Worried Democrats rush to slow front-runner Sanders

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Democratic presidential candidate Sen. Bernie Sanders, I-Vt., speaks during a campaign event on Sunday, Feb. 23, 2020, in Austin, Texas. (Nick Wagner/Austin American-Statesman via AP)

CHARLESTON, S.C. – Worried Democrats on Monday intensified their assault against the party's presidential front-runner, Bernie Sanders, as the Vermont senator marched toward South Carolina's weekend primary eyeing a knockout blow.

At least three leading candidates, Joe Biden, Pete Buttigieg and Mike Bloomberg, reinforced their anti-Sanders rhetoric with paid attack ads for the first time. And a new political group was spending big to undermine Sanders' standing with African American voters.

“Socialist Bernie Sanders is promising a lot of free stuff,” says a brochure sent to 200,000 black voters in South Carolina by The Big Tent Project, a new organization trying to derail Sanders' candidacy. “Nominating Bernie means we reelect Trump. We can’t afford Bernie Sanders.”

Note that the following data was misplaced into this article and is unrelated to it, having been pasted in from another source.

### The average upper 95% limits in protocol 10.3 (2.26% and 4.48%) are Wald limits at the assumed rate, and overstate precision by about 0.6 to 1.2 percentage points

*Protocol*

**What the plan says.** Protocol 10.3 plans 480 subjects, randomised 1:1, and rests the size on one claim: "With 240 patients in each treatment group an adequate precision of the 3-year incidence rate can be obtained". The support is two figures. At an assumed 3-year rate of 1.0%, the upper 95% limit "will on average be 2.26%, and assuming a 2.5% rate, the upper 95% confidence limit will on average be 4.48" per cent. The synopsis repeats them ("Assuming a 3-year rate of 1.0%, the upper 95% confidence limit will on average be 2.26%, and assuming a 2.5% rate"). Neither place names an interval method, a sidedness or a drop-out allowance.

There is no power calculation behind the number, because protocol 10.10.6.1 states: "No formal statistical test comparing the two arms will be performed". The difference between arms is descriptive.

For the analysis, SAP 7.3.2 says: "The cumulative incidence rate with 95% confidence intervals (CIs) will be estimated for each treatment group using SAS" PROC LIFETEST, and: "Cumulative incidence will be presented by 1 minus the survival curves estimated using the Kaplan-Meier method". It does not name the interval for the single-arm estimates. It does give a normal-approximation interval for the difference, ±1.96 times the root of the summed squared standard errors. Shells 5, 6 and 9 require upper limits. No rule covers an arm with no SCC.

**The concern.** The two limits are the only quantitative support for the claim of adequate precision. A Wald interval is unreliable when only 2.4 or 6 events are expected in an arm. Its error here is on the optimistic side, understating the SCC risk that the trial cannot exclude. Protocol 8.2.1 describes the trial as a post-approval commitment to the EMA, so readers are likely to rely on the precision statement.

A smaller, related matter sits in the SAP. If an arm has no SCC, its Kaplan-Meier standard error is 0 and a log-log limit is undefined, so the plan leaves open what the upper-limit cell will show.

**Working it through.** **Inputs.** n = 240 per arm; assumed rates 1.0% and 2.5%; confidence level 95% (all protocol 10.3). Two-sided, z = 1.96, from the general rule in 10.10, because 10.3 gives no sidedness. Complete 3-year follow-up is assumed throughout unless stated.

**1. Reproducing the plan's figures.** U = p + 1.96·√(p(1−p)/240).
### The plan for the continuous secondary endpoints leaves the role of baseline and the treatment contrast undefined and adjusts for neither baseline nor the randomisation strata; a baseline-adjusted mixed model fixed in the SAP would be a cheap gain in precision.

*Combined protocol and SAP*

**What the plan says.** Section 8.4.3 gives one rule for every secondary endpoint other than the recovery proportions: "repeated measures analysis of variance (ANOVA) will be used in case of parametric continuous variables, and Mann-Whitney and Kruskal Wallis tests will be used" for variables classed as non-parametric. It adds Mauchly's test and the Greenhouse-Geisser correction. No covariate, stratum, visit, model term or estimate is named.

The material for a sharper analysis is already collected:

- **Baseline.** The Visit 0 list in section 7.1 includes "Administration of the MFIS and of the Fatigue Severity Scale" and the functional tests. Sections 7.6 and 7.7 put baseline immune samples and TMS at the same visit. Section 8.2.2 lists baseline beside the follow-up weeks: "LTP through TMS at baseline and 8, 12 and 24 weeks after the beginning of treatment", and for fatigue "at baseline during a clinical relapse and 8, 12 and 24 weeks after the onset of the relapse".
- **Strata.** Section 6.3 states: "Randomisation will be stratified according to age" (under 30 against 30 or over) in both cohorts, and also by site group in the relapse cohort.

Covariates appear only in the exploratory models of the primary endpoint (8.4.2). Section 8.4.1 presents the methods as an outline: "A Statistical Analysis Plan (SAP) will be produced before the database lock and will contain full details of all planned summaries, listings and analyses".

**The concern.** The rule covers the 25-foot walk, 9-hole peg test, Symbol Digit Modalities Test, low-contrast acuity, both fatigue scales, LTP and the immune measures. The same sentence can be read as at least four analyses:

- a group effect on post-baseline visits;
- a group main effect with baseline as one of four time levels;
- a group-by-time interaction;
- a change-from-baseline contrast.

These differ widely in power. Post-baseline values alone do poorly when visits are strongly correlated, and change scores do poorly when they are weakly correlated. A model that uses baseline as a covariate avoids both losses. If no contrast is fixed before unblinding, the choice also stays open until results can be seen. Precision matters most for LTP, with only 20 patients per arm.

The multi-pronged broadside just five days before South Carolina's first-in-the-South primary represents the Democrats' most aggressive attempt to knock Sanders down. It reflects growing concern within his party that the self-described democratic socialist is tightening his grip on the presidential nomination while they fear he's too extreme to defeat President Donald Trump this fall.

It also underscores the precarious state of Biden's campaign. The former vice president has long been viewed as the unquestioned front-runner in South Carolina because of his support from black voters. But as the contest nears, Sanders is also making a strong play here. If he can eat into Biden's base of support, that would raise fundamental questions about the future of Biden's candidacy.

Sanders has shifted new staff into the state from Nevada in the last 24 hours, expanded his South Carolina advertising and added events to his schedule.

Sanders senior adviser Jeff Weaver said there was an “air of desperation” to the fresh attacks on his candidate.

“You’ve got candidates, you’ve got super PACs, all piling on to stop Bernie Sanders,” Weaver said. "They know he has the momentum in the race."